CHAPTER II. ENGLISH PARTY.
The success of an expedition depends mainly upon organization. From my former experience in Central Africa, I knew exactly the requirements of the natives, and all the material that would be necessary for the enterprise. I also knew that the old adage of "out of sight out of mind" might be adopted as the Egyptian motto, therefore it would be indispensable to supply myself with everything at the outset, so as to be independent of support hereafter.
The English party consisted of myself and Lady Baker; Lieutenant Julian Alleyne Baker, R.N.; Mr. Edwin Higginbotham, civil engineer; Mr. Wood, secretary; Dr. Joseph Gedge, physician; Mr. Marcopolo, chief storekeeper and interpreter; Mr. McWilliam, chief engineer of steamers; Mr. Jarvis, chief shipwright; together with Messrs. Whitfield, Samson, Hitchman, and Ramsall, shipwrights, boiler-makers, In addition to the above were two servants.
I laid in stores sufficient to last the European party four years.
I provided four galvanized iron magazines, each eighty feet long by twenty in width, to protect all material.
Before I left England I personally selected every article that was necessary for the expedition; thus an expenditure of about 9,000 pounds was sufficient for the purchase of the almost innumerable items that formed the outfit for the enterprise. This included an admirable selection of Manchester goods, such as cotton sheeting, grey calico, cotton and also woollen blankets, white, scarlet, and blue; Indian scarfs, red and yellow; handkerchiefs of gaudy colours, chintz printed; scarlet flannel shirts, serge of colours (blue, red), linen trowsers,
Tools of all sorts - axes, small hatchets, harness bells, brass and copper rods, combs, zinc mirrors, knives, crockery, tin plates, fish-hooks, musical boxes, coloured prints, finger-rings, razors, tinned spoons, cheap watches,
All these things were purchased through Messrs. Silber Fleming, of Wood Street, Cheapside.
I thus had sufficient clothing for a considerable body of troops if necessary, while the magazines could produce anything from a needle to a crowbar, or from a handkerchief to a boat's sail. It will be seen hereafter that these careful arrangements assured the success of the expedition, as the troops, when left without pay, could procure all they required from the apparently inexhaustible stores of the magazines.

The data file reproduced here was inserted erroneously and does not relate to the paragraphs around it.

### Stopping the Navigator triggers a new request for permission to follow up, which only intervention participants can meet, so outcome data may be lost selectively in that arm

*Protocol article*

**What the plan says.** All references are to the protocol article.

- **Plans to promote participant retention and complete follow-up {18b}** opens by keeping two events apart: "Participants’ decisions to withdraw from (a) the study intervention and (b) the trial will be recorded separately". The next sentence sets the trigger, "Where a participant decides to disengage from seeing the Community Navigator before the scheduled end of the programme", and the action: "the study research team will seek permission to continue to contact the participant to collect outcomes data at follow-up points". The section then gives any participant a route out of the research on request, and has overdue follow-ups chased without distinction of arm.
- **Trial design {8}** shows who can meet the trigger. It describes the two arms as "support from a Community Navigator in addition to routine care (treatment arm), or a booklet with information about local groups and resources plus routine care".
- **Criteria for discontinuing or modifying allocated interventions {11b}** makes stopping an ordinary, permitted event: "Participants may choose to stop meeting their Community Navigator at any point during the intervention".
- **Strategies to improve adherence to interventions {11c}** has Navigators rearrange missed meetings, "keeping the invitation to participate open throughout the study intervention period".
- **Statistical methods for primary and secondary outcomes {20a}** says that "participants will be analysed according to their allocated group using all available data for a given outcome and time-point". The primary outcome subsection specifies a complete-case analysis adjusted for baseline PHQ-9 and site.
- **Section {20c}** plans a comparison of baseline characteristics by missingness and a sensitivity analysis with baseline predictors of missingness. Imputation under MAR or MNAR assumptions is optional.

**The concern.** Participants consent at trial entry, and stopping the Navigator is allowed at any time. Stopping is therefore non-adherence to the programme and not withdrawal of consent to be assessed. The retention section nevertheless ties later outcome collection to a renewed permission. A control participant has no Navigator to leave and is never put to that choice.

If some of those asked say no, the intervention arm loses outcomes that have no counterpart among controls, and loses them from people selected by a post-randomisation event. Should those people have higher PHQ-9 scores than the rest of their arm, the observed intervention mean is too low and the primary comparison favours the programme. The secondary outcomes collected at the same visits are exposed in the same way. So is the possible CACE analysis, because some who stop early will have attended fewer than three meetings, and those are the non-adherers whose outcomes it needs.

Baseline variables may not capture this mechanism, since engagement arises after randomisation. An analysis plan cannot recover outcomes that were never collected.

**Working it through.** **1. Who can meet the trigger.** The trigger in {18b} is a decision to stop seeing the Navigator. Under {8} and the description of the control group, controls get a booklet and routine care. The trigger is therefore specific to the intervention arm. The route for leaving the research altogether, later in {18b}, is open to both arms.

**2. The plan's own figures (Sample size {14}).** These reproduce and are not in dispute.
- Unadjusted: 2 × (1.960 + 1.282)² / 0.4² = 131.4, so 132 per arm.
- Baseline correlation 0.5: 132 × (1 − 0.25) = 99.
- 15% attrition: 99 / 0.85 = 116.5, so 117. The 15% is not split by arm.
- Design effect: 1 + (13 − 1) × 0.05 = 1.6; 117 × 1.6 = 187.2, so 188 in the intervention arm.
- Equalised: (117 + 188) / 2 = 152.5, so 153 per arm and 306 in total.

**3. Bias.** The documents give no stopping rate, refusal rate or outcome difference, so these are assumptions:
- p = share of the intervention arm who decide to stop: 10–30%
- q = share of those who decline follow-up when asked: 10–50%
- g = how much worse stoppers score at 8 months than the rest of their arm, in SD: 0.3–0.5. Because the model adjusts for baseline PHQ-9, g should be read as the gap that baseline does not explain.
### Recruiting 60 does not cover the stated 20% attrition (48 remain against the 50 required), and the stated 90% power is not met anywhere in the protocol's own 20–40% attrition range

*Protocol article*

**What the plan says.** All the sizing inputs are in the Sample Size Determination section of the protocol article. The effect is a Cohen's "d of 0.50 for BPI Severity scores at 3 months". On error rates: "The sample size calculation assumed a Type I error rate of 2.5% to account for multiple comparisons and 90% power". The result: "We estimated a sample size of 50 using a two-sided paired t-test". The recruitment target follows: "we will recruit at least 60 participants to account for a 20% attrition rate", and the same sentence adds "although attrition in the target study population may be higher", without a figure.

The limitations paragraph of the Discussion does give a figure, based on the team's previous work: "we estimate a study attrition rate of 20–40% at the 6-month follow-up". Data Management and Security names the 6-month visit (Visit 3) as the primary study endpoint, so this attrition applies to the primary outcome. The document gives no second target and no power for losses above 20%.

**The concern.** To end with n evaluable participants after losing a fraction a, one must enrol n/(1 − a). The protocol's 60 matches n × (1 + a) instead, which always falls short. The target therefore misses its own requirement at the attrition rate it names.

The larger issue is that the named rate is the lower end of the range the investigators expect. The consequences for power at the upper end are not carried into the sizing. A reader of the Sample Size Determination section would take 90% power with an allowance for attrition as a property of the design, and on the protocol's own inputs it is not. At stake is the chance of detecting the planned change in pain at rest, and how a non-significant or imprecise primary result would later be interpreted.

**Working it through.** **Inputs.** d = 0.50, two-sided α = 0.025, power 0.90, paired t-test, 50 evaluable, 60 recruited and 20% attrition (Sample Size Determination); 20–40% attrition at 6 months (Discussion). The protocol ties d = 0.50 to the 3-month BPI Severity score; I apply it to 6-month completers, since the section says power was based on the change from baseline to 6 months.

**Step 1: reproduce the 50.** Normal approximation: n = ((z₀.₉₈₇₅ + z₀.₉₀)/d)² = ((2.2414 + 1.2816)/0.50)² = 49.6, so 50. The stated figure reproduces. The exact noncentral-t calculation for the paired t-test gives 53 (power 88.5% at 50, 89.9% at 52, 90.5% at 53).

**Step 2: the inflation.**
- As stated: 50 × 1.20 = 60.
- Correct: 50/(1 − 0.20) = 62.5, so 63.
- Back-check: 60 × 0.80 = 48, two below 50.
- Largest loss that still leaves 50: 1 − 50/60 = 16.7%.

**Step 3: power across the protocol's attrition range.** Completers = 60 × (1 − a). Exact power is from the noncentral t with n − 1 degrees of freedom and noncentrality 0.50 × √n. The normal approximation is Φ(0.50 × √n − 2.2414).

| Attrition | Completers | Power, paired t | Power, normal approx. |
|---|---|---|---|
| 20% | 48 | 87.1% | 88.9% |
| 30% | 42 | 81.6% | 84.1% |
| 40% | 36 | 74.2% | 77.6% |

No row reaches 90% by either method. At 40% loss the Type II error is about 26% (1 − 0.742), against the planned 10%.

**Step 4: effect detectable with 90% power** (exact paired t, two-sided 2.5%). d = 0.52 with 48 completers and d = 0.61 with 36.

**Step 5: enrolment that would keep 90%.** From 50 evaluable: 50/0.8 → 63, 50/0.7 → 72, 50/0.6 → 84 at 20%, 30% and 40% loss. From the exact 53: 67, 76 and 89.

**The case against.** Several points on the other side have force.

In addition to the merchandise and general supplies, I had several large musical boxes with bells and drums, an excellent magic lantern, a magnetic battery, wheels of life, and an assortment of toys. The greatest wonder to the natives were two large girandoles; also the silvered balls, about six inches in diameter, that, suspended from the branch of a tree, reflected the scene beneath.
In every expedition the principal difficulty is the transport.
"Travel light, if possible," is the best advice for all countries; but in this instance it was simply impossible, as the object of the expedition was not only to convey steamers to Central Africa, but to establish legitimate trade in the place of the nefarious system of pillage hitherto adopted by the so-called White Nile traders. It was therefore absolutely necessary to possess a large stock of goods of all kinds, in addition to the machinery and steel sections of steamers.
I arranged that the expedition should start in three divisions.
Six steamers, varying from 40 to 80-horse power, were ordered to leave Cairo in June, together with fifteen sloops and fifteen diahbeeahs - total, thirty-six vessels - to ascend the cataracts of the Nile to Khartoum, a distance by river of about 1,450 miles. These vessels were to convey the whole of the merchandise.
Twenty-five vessels were ordered to be in readiness at Khartoum, together with three steamers. The governor-general (Djiaffer Pacha) was to provide these vessels by a certain date, together with the camels and horses necessary for the land transport.
Thus when the fleet should arrive at Khartoum from Cairo, the total force of vessels would be nine steamers and fifty-five sailing vessels, the latter averaging about fifty tons each.
Mr. Higginbotham had the command of the desert transport from Korosko to Khartoum, and to that admirable officer I intrusted the charge of the steamer sections and machinery, together with the command of the English engineers and mechanics.
I arranged to bring up the rear by another route, via Souakim on the Red Sea, from which the desert journey to Berber, on the Nile, N. lat. 17 degrees 37 minutes, is 275 statute miles.
My reason for this division of routes was to insure a quick supply of camels, as much delay would have been occasioned had the great mass of transport been conveyed by one road.
The military arrangements comprised a force of 1,645 troops, including a corps of 200 irregular cavalry, and two batteries of artillery. The infantry were two regiments, supposed to be well selected. The black or Soudani regiment included many officers and men who had served for some years in Mexico with the French army under Marshal Bazaine. The Egyptian regiment turned out to be for the most part convicted felons who had been transported for various crimes from Egypt to the Soudan.
The artillery were rifled mountain guns of bronze, the barrel weighing 230 lbs., and throwing shells of 8-1/4 lbs. The authorities at Woolwich had kindly supplied the expedition with 200 Hale's rockets - three-pounders - and fifty snider rifles, together with 50,000 rounds of snider ammunition. The military force and supplies were to be massed in Khartoum ready to meet me upon my arrival.